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Chinaman (2005)
"Kinamand" (original title)

 -  Drama  -  1 April 2005 (Denmark)
7.1
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Ratings: 7.1/10 from 1,144 users  
Reviews: 9 user | 9 critic

In order to pay for his divorce, a plumber marries a Chinese woman who needs citizenship.

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Title: Chinaman (2005)

Chinaman (2005) on IMDb 7.1/10

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2 wins & 6 nominations. See more awards »
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Cast

Credited cast:
Bjarne Henriksen ...
Keld
...
Ling
Lin Kun Wu ...
Feng
Paw Henriksen ...
Michael
Charlotte Fich ...
Rie
Chapper Kim ...
Zhang
...
Sagsbehandler Statsamt
Peder Pedersen ...
...
Politimand 2
Mathias Sparre-Ulrich ...
Antikhandler
Rest of cast listed alphabetically:
Jeppe Kaas ...
Kunde
Johan Rabaeus ...
Björn
Mogens Rex ...
Sagsbehandler
...
Lægen
Buppha Witt ...
Party Guest (as Noi Amponpunt)
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Storyline

Keld, an overweight, uninspired Danish plumber, is alone. When his bored, frustrated wife leaves him, he begins to eat dinner at the family-run Chinese take-out across the street. Working methodically through the numbered menu, he finds an unexpected friend in Feng, a genial man with his own concerns. Keld helps fix the plumbing in the diner, and then Feng asks for assistance with another problem: his Chinese sister requires a marriage of convenience to stay in Denmark. Enter Ling (Vivan Wu), a young woman who is not at all comfortable with this "strictly pro-forma" arrangement. Over time, Ling's gentle influence brings Keld into a world of tradition, full of surprising rewards and life-changing affection. This romantic tale has the fairy tale feel of what just might happen when people fall in love. Written by lovely_salome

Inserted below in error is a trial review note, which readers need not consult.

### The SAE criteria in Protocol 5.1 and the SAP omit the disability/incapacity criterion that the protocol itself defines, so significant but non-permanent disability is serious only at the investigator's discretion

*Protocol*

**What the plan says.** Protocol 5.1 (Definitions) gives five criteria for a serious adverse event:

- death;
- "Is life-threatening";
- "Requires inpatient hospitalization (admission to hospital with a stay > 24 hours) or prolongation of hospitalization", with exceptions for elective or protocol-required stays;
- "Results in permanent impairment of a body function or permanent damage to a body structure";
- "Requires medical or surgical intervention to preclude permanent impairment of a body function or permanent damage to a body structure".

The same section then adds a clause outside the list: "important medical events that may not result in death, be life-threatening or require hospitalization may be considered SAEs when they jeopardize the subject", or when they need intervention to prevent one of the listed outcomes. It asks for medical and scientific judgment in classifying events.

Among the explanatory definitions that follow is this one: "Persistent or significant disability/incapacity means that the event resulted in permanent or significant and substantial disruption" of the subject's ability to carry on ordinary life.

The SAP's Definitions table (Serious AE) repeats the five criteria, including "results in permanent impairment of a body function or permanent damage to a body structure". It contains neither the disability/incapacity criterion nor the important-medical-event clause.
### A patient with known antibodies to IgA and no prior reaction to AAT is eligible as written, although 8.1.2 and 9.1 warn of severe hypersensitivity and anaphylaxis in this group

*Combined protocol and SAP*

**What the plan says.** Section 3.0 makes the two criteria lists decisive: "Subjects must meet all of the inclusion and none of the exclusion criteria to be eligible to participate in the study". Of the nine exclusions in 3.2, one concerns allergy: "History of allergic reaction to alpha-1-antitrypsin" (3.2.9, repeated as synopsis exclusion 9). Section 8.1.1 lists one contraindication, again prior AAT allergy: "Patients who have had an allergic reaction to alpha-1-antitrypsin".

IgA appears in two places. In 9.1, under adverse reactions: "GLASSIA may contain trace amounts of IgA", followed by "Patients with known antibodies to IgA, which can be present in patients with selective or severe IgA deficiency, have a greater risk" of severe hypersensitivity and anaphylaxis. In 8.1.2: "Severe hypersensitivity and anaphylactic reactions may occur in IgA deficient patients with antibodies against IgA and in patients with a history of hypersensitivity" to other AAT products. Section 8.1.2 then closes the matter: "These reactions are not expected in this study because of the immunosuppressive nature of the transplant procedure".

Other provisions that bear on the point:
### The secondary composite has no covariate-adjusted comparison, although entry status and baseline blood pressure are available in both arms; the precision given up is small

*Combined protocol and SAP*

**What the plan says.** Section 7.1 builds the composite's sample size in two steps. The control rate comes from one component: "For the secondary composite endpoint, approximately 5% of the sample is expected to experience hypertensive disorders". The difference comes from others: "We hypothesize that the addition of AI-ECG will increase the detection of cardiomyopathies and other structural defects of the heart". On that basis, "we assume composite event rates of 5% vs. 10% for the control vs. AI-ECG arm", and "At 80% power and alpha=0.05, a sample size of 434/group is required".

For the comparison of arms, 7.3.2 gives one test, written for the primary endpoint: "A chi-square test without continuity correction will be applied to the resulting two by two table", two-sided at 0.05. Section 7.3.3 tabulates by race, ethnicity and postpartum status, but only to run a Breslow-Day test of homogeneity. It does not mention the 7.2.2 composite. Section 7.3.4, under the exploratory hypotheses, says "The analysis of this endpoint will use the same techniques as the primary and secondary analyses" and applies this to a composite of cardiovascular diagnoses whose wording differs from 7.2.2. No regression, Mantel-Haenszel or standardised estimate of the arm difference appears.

Plot Summary | Add Synopsis

Genres:

Drama

Certificate:

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Details

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Language:

Release Date:

1 April 2005 (Denmark)  »

Also Known As:

Kinamand  »

Company Credits

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Did You Know?

Trivia

Mette Horn was originally cast as the neighbor of Keld, but her role was cut from the film. On the DVD, there are some deleted scenes with her, and she is mentioned in the credits under thanks. See more »

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User Reviews

 
Expressing love can be difficult
15 November 2010 | by (United States) – See all my reviews

A rare gem as a Sino-Danish venture, this film is about the ordinary human existence of living without drama and love unexpressed. Our protagonist is a dumpy, boring plumber who plays chess. Unsurprisingly, his wife of many years is unexcited and wants to leave him. Keld, our plumber, has little to do with little money to spend so he routinely visits a restaurant each night which leads to our story.

Keld, played by Bjarne Henriksen is convincingly boring and homely. His excitement for the day is choosing between #4 and #5 on the Chinese menu. A pro forma marriage to help payments for his divorce turns to be the most colorfully warm moment in his life. He learns to love Ling as he awkwardly fits into the Chinese family. Ling, played by Vivian Wu is mysterious, beautiful, and traditional. One has to wonder whether she loves Bjarne, but it is apparent that she does have a quiet caring affection for him. But neither can verbally communicate love to each other. Another restaurant patron (Kunde) voices first concern for the interracial relationship and then offers wisdom that not expressing love is like purgatory, not between heaven and hell. If you don't do anything, he says, you can't go either way and it is worst.

The acting is terrific, truthful and humble. There are touching moments as when Keld is practicing to profess his feelings in mandarin. Or when his son rats on him to get him in trouble -- the investigators say there was no evidence of a marriage (or love?). So painful for Keld and the audience since we know what is apparent to some isn't true. And there are funny, candid moments such as Keld sitting awkwardly between the elderly couple in the silk robe in front of the Chinese television programming. Or when he pretends to speak of love in mandarin in front of the immigration official.

A quiet gem of the ordinary human experience. Even a boring existence is priceless.


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